II. Ancient and Classical Periods, 3500 B.C.E.–500 C.E. > E. Rome > 4. The Roman Empire, 14–284 C.E. > e. The High Empire
  The Encyclopedia of World History.  2001.
e. The High Empire
1. Civil War and a New Settlement
Servius Sulpicius GALBA (b. 5 or 3 B.C.E.). The senate's acquiescence to the army's proclamation of Galba as emperor in 68 had exposed what Tacitus called the great secret of the empire—“that emperors could be made elsewhere than at Rome.” The power of the praetorian guard in choosing an emperor had already been demonstrated. In 69, the year of the emperors (Galba, Otho, Vitellius, and Vespasian), the provincial armies asserted their powers in a civil war, which ended with the victory of Vespasian, and the establishment of the Flavian dynasty.  1
69, Jan. 1
The eight legions on the Rhine refused allegiance to Galba, and on Jan. 3 the four in lower Germany saluted as emperor their legate Aulus Vitellius (b. 15). He was also accepted by the four legions of upper Germany. Galba had reached Rome, where he adopted as his successor the aristocrat L. Piso Licinianus.  2
Thereupon, M. Salvius Otho (b. 32), the friend of Nero, secured the support of the praetorians and had Galba and Piso murdered (Jan. 15). The helpless senate then recognized him.  3
Meanwhile, the troops of Vitellius approached Italy in two divisions under Valens and Caecina. They met in the plain of the Po Valley and defeated the forces of Otho (Apr. 19) in the First Battle of Bedriacum (near Cremona), whereupon Otho, to avert further bloodshed, committed suicide. The senate immediately recognized Vitellius, who presently reached Rome himself.  4
In the meantime (July 1) the prefect of Egypt, Tiberius Julius Alexander, proclaimed as emperor Vespasian, legate in Judaea. Mucianus, legate of Syria, lent his support. Antonius Primus, commander of the seventh legion in Pannonia, rallied all the Danubian legions to Vespasian and moved rapidly into northern Italy. There he defeated the forces of Vitellius in the Second Battle of Bedriacum and sacked Cremona (late Oct.). When Antonius approached Rome, Vespasian's brother seized the Capitol, which was burnt in the ensuing struggle. The Vitellians fought bitterly in the city streets, but Vitellius was finally slain (Dec. 20). The senate immediately recognized Vespasian. After his proclamation as emperor, Vespasian left his son, Titus, to complete the siege of Jerusalem. In 70 Titus sacked the city, destroyed the temple, and installed a garrison. He celebrated a triumph in 71, which is commemorated on the Arch of Titus in Rome.  5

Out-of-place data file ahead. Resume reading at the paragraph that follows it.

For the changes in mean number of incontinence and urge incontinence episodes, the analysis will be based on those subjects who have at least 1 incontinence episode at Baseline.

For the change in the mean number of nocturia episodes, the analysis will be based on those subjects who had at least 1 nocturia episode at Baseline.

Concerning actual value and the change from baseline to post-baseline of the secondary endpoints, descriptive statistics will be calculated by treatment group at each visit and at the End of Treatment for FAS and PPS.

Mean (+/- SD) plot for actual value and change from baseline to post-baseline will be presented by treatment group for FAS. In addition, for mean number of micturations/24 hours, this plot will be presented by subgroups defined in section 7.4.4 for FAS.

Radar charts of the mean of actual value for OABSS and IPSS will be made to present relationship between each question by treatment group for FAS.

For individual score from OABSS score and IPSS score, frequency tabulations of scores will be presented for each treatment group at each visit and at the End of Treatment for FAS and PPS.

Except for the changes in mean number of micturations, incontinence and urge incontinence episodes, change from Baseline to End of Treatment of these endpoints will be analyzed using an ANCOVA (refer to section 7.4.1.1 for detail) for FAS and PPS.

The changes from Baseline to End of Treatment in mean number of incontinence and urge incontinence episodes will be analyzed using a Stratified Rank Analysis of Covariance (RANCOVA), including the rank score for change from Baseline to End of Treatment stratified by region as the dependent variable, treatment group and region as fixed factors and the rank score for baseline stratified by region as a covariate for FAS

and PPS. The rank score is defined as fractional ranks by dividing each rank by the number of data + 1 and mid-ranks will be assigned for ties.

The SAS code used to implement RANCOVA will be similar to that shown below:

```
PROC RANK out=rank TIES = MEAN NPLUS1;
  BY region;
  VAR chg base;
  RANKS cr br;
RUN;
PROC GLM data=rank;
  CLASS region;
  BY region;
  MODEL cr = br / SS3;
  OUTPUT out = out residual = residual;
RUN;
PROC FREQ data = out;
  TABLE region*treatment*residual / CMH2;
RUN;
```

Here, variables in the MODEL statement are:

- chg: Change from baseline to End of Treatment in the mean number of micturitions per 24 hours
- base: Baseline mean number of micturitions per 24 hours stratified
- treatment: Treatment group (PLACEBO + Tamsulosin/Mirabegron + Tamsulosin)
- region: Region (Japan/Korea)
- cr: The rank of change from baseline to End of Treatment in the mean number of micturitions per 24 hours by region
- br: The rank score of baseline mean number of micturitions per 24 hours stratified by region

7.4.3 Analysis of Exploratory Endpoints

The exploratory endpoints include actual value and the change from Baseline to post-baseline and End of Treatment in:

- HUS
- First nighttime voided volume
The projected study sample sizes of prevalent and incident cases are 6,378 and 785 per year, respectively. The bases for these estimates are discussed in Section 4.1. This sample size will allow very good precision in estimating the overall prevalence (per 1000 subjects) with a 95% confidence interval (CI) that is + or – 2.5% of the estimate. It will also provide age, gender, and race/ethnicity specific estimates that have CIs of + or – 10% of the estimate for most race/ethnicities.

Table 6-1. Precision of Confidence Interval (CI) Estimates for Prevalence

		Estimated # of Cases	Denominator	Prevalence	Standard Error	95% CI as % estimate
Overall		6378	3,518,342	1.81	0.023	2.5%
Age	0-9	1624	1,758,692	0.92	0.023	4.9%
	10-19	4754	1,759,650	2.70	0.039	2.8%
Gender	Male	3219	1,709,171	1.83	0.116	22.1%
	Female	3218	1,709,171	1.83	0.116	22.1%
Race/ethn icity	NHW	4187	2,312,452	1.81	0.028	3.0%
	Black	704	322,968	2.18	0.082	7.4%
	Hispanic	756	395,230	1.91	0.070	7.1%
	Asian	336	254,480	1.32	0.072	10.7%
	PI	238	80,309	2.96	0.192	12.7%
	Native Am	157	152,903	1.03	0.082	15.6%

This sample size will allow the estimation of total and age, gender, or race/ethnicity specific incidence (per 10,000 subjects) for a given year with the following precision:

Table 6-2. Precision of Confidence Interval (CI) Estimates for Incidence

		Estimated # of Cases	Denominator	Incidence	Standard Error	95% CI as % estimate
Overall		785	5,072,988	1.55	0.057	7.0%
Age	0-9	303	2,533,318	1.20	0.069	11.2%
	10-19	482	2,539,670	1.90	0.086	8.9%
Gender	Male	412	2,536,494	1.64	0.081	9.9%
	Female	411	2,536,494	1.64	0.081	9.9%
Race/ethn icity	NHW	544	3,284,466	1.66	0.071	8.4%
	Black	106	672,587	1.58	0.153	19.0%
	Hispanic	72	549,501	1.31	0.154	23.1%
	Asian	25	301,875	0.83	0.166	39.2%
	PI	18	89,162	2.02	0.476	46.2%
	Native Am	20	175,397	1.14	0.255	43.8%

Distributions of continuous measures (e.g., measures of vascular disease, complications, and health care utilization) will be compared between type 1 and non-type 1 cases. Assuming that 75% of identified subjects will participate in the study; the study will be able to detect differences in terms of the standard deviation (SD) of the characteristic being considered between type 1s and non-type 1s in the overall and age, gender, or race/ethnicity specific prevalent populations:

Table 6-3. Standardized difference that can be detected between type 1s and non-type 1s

Titus Flavius VESPASIANUS (b. 9) was the son of a tax collector from the Italian municipality of Reate. The Augustan system had survived the idiosyncrasies of its rulers because the administration of the Empire had been separated from the politics of the palace and senate at Rome. But the civil war of 69 had shown the need to control the Empire and its armies more closely, and so the extravagance and self-indulgence of the Julio-Claudians were replaced by the hands-on work ethic of the Flavians. Vespasian oversaw a careful and frugal administration of the Empire, in which the frontiers and finances were reorganized and the armies and upper classes monitored. Respectful to the senate, Vespasian nevertheless insisted on establishing dynastic succession, and he and his son Titus were consular colleagues in every year of his reign except 73 and 78. To reorganize the senate, Vespasian felt compelled to revive the censorship with Titus in 73, instead of tacitly assuming the right of enrollment (adlectio) exercised by his predecessors. In 74 he granted Latin rights to all of Spain.  6
The revolt of some Batavian auxiliaries under their native commander, Julius Civilis, won the support of some of the legions of Germany. This inflamed the Gallic Treveri under Julius Classicus and Julius Tutor and the Lingones under Julius Sabinus. Petillius Cerealis crushed the revolt piecemeal. Thereafter auxiliaries were not employed in the country of their origin, and the corps soon came to be composed of recruits of different nationalities. By this time the praetorian guards alone were recruited in Italy; the legions drew from Roman settlers in the provinces or Romanized provincials, to whom citizenship was often granted to secure their enlistment. Thus the army had become less Italian, more provincial.  7
Vespasian consolidated the eastern frontier against Armenia and Parthia.  8
Titus, though a senator, was made praetorian prefect, a post hitherto equestrian. He also received both proconsular imperium and tribunician power. He ruthlessly suppressed senatorial opposition to his father.  9
Further Conquest in Britain. Under the Flavian commander Petillius Cerealis (71–74), Sextus Iulius Frontinus (74–78), and Cn. Julius Agricola (78–84), Roman conquest advanced into Wales and Scotland (See 78–142).  10
Vespasian began the conquest of the territory east of the upper Rhine and south of the Main, the later agri decumates (or decumathes; the meaning is uncertain). He furthermore reorganized the defenses of the upper and lower Danube.  11
At about this time Vespasian banished Helvidius Priscus, son-in-law of Thrasea and his successor as leader of the Stoic opposition to the Empire. He also banished the professors of philosophy, perhaps because their doctrines encouraged disloyalty.  12
TITUS Flavius Vespasianus, who was co-ruler with his father, succeeded on the death of Vespasian (June 23). His hostility toward the senate ceased, and he won popularity by his largess.  13
The Encyclopedia of World History, Sixth edition. Peter N. Stearns, general editor. Copyright © 2001 by Houghton Mifflin Company. Maps by Mary Reilly, copyright 2001 by Houghton Mifflin Company. Published by Houghton Mifflin Company. All rights reserved.